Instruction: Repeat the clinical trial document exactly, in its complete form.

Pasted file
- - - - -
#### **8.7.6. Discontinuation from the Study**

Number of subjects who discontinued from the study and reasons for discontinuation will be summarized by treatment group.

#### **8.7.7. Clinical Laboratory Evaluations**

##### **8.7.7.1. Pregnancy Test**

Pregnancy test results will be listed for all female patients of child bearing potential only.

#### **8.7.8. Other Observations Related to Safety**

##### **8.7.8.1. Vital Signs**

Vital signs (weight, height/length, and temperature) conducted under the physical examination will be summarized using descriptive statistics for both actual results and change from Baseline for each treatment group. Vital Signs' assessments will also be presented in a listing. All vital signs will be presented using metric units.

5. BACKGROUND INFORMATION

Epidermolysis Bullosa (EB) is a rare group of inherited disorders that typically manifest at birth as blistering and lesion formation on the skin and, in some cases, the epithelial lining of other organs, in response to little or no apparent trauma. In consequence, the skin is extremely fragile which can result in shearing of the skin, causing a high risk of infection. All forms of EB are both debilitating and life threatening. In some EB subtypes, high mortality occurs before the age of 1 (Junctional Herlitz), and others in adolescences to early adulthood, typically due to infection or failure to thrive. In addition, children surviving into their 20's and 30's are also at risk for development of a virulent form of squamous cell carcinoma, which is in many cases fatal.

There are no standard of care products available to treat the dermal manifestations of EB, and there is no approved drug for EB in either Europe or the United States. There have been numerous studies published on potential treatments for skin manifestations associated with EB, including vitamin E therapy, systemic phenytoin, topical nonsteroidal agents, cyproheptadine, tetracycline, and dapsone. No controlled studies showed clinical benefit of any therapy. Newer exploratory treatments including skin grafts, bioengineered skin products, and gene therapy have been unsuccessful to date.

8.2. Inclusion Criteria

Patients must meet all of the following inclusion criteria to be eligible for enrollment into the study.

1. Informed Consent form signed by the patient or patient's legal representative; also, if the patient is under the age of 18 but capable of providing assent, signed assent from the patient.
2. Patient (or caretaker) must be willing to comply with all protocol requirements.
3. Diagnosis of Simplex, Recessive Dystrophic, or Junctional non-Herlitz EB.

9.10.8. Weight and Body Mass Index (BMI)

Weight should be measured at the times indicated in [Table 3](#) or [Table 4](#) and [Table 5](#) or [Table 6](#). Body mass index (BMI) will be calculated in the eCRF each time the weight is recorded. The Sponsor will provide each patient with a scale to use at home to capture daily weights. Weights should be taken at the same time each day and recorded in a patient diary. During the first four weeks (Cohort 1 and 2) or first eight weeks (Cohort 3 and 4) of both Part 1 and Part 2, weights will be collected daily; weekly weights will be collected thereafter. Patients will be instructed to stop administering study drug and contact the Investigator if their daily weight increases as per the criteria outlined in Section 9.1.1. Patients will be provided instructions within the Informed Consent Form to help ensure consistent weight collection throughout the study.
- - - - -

#### **8.7.6. Discontinuation from the Study**

Number of subjects who discontinued from the study and reasons for discontinuation will be summarized by treatment group.

#### **8.7.7. Clinical Laboratory Evaluations**

##### **8.7.7.1. Pregnancy Test**

Pregnancy test results will be listed for all female patients of child bearing potential only.

#### **8.7.8. Other Observations Related to Safety**

##### **8.7.8.1. Vital Signs**

Vital signs (weight, height/length, and temperature) conducted under the physical examination will be summarized using descriptive statistics for both actual results and change from Baseline for each treatment group. Vital Signs' assessments will also be presented in a listing. All vital signs will be presented using metric units.

5. BACKGROUND INFORMATION

Epidermolysis Bullosa (EB) is a rare group of inherited disorders that typically manifest at birth as blistering and lesion formation on the skin and, in some cases, the epithelial lining of other organs, in response to little or no apparent trauma. In consequence, the skin is extremely fragile which can result in shearing of the skin, causing a high risk of infection. All forms of EB are both debilitating and life threatening. In some EB subtypes, high mortality occurs before the age of 1 (Junctional Herlitz), and others in adolescences to early adulthood, typically due to infection or failure to thrive. In addition, children surviving into their 20's and 30's are also at risk for development of a virulent form of squamous cell carcinoma, which is in many cases fatal.

There are no standard of care products available to treat the dermal manifestations of EB, and there is no approved drug for EB in either Europe or the United States. There have been numerous studies published on potential treatments for skin manifestations associated with EB, including vitamin E therapy, systemic phenytoin, topical nonsteroidal agents, cyproheptadine, tetracycline, and dapsone. No controlled studies showed clinical benefit of any therapy. Newer exploratory treatments including skin grafts, bioengineered skin products, and gene therapy have been unsuccessful to date.

8.2. Inclusion Criteria

Patients must meet all of the following inclusion criteria to be eligible for enrollment into the study.

1. Informed Consent form signed by the patient or patient's legal representative; also, if the patient is under the age of 18 but capable of providing assent, signed assent from the patient.
2. Patient (or caretaker) must be willing to comply with all protocol requirements.
3. Diagnosis of Simplex, Recessive Dystrophic, or Junctional non-Herlitz EB.

9.10.8. Weight and Body Mass Index (BMI)

Weight should be measured at the times indicated in [Table 3](#) or [Table 4](#) and [Table 5](#) or [Table 6](#). Body mass index (BMI) will be calculated in the eCRF each time the weight is recorded. The Sponsor will provide each patient with a scale to use at home to capture daily weights. Weights should be taken at the same time each day and recorded in a patient diary. During the first four weeks (Cohort 1 and 2) or first eight weeks (Cohort 3 and 4) of both Part 1 and Part 2, weights will be collected daily; weekly weights will be collected thereafter. Patients will be instructed to stop administering study drug and contact the Investigator if their daily weight increases as per the criteria outlined in Section 9.1.1. Patients will be provided instructions within the Informed Consent Form to help ensure consistent weight collection throughout the study.